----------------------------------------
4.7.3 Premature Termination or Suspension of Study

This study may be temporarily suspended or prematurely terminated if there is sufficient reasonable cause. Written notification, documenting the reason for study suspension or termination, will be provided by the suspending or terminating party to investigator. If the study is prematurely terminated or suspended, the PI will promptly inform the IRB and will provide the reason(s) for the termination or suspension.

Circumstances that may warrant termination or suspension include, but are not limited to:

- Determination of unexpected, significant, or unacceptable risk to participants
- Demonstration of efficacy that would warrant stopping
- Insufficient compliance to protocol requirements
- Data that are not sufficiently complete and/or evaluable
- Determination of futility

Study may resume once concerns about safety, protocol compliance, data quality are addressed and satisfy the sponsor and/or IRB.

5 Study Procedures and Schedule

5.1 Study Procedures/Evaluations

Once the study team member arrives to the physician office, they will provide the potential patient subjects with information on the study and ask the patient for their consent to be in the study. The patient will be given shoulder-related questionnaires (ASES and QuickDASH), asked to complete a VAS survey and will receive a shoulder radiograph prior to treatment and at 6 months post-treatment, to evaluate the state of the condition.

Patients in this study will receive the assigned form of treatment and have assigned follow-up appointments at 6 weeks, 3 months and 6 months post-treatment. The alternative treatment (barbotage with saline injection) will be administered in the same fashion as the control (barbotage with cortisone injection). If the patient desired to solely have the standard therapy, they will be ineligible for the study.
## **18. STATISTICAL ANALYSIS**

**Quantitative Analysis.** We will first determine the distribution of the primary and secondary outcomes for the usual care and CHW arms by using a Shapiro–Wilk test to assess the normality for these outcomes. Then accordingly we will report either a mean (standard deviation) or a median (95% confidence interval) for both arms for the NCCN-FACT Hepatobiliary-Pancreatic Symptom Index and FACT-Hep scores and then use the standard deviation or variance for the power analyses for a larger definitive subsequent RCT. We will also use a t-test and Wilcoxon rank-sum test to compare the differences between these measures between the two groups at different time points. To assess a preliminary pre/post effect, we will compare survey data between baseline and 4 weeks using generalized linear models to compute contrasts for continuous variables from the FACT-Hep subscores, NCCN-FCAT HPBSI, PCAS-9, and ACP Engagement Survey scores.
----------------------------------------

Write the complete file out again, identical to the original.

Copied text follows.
4.7.3 Premature Termination or Suspension of Study

This study may be temporarily suspended or prematurely terminated if there is sufficient reasonable cause. Written notification, documenting the reason for study suspension or termination, will be provided by the suspending or terminating party to investigator. If the study is prematurely terminated or suspended, the PI will promptly inform the IRB and will provide the reason(s) for the termination or suspension.

Circumstances that may warrant termination or suspension include, but are not limited to:

- Determination of unexpected, significant, or unacceptable risk to participants
- Demonstration of efficacy that would warrant stopping
- Insufficient compliance to protocol requirements
- Data that are not sufficiently complete and/or evaluable
- Determination of futility

Study may resume once concerns about safety, protocol compliance, data quality are addressed and satisfy the sponsor and/or IRB.

5 Study Procedures and Schedule

5.1 Study Procedures/Evaluations

Once the study team member arrives to the physician office, they will provide the potential patient subjects with information on the study and ask the patient for their consent to be in the study. The patient will be given shoulder-related questionnaires (ASES and QuickDASH), asked to complete a VAS survey and will receive a shoulder radiograph prior to treatment and at 6 months post-treatment, to evaluate the state of the condition.

Patients in this study will receive the assigned form of treatment and have assigned follow-up appointments at 6 weeks, 3 months and 6 months post-treatment. The alternative treatment (barbotage with saline injection) will be administered in the same fashion as the control (barbotage with cortisone injection). If the patient desired to solely have the standard therapy, they will be ineligible for the study.
## **18. STATISTICAL ANALYSIS**

**Quantitative Analysis.** We will first determine the distribution of the primary and secondary outcomes for the usual care and CHW arms by using a Shapiro–Wilk test to assess the normality for these outcomes. Then accordingly we will report either a mean (standard deviation) or a median (95% confidence interval) for both arms for the NCCN-FACT Hepatobiliary-Pancreatic Symptom Index and FACT-Hep scores and then use the standard deviation or variance for the power analyses for a larger definitive subsequent RCT. We will also use a t-test and Wilcoxon rank-sum test to compare the differences between these measures between the two groups at different time points. To assess a preliminary pre/post effect, we will compare survey data between baseline and 4 weeks using generalized linear models to compute contrasts for continuous variables from the FACT-Hep subscores, NCCN-FCAT HPBSI, PCAS-9, and ACP Engagement Survey scores.